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The history of Malaysia is a kind of black hole in Asian history, with its past as something shrouded in mystery. It is true that there are no archaeological evidences in that country, but it is believed that such pre-historic evidences are lying along the coasts and in the jungles and hills. It is Malaysia’s abundance vegetation that hides the truth. The evidence of the presence of Homo sapiens comes from recovery of a skull from the Niah Caves in Sarawk, which was dated 35,000 years before Christ. Stone Age tools and implements from about 10,000 BC Zong Sim Lagao Offer 2020 have been found in Malaysia and it is believed that it was left there by the ancient inhabitants of the predecessors of the Negrito aborigines.

About 2,500 years before Christ, a group from China migrated to Malaysia, who were more technologically advanced, and pushed the Negritos into the hills and jungles. This group was called the Proto-Malays, who were mainly seafarers and farmers. As time passed, in the wave of the cultural evolution, another group was created, the Deutero-Malays, who were made up of the combination of Indians, Chinese, Siamese, Arabs, and Proto-Malays. It is this group that combined with the people of Indonesia, to form the present Malays.

The ancient writing from India, mentions about a place called Savarnadvipa, a land of Gold. The mythology says that this over wealthy Kingdom, which lay far away in an unknown land, was sought out by the Indians and that is how the first Indians were lured to this land of the Malays in 100 BC. From that point onwards Malaysia had a stream of Indians coming to the land in search of gold, aromatic wood, and spices. The Indians brought in their culture and Hindu temples started to appear, with Hinduism and Buddhism sweeping through the country. Today, the Malay wedding resembles that one of the Indians, confirming the great influence of the Indian culture within the Malays.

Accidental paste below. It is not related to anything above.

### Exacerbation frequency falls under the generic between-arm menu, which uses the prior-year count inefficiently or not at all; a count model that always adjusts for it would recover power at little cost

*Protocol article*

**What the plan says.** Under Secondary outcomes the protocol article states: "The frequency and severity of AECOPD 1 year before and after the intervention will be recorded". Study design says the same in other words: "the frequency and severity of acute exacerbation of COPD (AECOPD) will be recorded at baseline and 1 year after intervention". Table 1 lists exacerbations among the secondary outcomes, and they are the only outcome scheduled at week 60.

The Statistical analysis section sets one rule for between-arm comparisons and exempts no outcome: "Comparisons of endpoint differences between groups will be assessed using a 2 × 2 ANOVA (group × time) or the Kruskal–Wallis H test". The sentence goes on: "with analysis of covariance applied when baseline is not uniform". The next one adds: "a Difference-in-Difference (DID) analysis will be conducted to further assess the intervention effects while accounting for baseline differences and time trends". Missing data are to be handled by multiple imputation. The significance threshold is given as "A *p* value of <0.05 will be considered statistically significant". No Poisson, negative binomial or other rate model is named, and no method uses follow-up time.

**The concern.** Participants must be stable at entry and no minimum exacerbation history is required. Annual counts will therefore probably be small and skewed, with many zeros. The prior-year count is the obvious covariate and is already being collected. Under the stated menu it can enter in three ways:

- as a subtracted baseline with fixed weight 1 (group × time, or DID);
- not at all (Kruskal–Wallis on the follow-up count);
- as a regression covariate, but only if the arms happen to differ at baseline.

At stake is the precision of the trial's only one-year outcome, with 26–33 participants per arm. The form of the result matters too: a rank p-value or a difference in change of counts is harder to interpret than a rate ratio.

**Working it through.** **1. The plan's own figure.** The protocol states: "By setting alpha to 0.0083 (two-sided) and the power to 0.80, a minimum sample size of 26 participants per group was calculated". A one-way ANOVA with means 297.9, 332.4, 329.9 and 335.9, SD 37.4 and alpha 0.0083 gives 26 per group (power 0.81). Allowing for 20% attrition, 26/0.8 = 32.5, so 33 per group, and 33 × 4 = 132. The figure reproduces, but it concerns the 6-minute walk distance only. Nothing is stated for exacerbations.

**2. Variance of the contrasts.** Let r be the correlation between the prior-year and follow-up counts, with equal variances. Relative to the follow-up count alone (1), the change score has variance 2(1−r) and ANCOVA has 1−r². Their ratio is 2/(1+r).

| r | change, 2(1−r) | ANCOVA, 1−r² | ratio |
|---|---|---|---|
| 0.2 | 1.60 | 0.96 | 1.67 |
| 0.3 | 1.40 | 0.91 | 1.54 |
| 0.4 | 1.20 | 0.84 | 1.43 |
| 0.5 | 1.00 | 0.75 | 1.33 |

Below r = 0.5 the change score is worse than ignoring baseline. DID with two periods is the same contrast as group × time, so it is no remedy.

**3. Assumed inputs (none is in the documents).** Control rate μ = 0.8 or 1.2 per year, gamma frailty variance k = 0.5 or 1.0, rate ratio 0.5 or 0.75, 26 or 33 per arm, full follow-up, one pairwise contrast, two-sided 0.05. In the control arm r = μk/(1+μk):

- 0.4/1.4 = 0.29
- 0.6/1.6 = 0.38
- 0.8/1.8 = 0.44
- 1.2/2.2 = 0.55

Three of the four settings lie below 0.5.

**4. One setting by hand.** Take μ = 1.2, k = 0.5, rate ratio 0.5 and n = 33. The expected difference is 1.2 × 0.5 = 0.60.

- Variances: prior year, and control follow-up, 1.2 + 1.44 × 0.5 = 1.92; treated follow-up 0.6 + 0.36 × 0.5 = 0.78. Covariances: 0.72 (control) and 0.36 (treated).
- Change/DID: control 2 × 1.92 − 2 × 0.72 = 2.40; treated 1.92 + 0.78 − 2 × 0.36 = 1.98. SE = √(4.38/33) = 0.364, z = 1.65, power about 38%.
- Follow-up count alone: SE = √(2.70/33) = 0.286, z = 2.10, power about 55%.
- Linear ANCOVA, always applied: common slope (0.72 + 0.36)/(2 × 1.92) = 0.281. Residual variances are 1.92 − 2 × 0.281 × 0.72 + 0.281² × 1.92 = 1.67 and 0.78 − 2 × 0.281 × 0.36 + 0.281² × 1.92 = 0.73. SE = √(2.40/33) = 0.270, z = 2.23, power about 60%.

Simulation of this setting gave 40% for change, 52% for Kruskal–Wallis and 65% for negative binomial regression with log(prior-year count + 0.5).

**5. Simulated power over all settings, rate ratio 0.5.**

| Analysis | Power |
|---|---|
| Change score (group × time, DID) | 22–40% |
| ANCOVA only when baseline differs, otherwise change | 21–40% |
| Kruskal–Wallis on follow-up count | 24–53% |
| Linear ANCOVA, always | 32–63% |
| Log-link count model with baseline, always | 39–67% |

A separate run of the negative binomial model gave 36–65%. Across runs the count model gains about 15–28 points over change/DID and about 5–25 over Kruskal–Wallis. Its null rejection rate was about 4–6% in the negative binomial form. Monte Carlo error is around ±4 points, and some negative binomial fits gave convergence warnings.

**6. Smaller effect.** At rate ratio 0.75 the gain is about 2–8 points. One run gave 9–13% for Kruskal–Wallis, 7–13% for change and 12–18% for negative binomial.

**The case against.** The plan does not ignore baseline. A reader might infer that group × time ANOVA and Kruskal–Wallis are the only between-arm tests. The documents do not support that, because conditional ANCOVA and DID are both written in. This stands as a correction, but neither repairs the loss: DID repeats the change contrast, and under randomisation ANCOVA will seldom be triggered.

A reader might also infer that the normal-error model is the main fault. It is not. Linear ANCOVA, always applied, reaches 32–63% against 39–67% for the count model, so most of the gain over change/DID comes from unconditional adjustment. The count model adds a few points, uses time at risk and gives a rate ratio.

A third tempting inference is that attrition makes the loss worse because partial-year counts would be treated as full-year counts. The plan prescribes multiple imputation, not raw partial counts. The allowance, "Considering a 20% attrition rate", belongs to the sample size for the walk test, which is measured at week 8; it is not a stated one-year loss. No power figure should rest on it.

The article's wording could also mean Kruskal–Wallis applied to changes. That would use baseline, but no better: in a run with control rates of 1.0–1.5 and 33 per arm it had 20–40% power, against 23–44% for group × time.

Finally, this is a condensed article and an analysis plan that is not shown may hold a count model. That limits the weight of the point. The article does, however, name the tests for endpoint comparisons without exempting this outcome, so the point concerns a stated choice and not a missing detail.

Hindu Kingdoms were set up and until the 15th century, these Hindu Kingdoms were largely over-shadowed by the neighbouring Kingdoms of Cambodia and Indonesia. The strongest Hindu Kingdom of Srivijaya is said to have the best trading port in the region. Amongst the islands of Malaysia, Srivijaya proved to be the first great maritime Kingdom and this led to the other ports in the group emulate its success. As the other ports, capable of importing and exporting merchandise, started to emerge, at sometime round about the 13th century, the influence of Srivijaya started to decline.

Malacca was found in the year 1400 and grew to a wealthy Kingdom and within 50 years it became the most influential port in Southeast Asia. Trade boomed and ships of all sizes were seen in the Malacca harbour. With this trade Islam came into the land and the rulers of Malacca called themselves ‘Sultans’. The highly organised municipal government was headed by these Sultans, whose main purpose was to facilitate trade. The success and power made Malacca come into the control of the entire west coast of the Malay Peninsula, the Kingdom of Pahang, and much of Sumatra. This height of power did not last long. The Portuguese arrived and set up colonies which lasted well into the 20th century.

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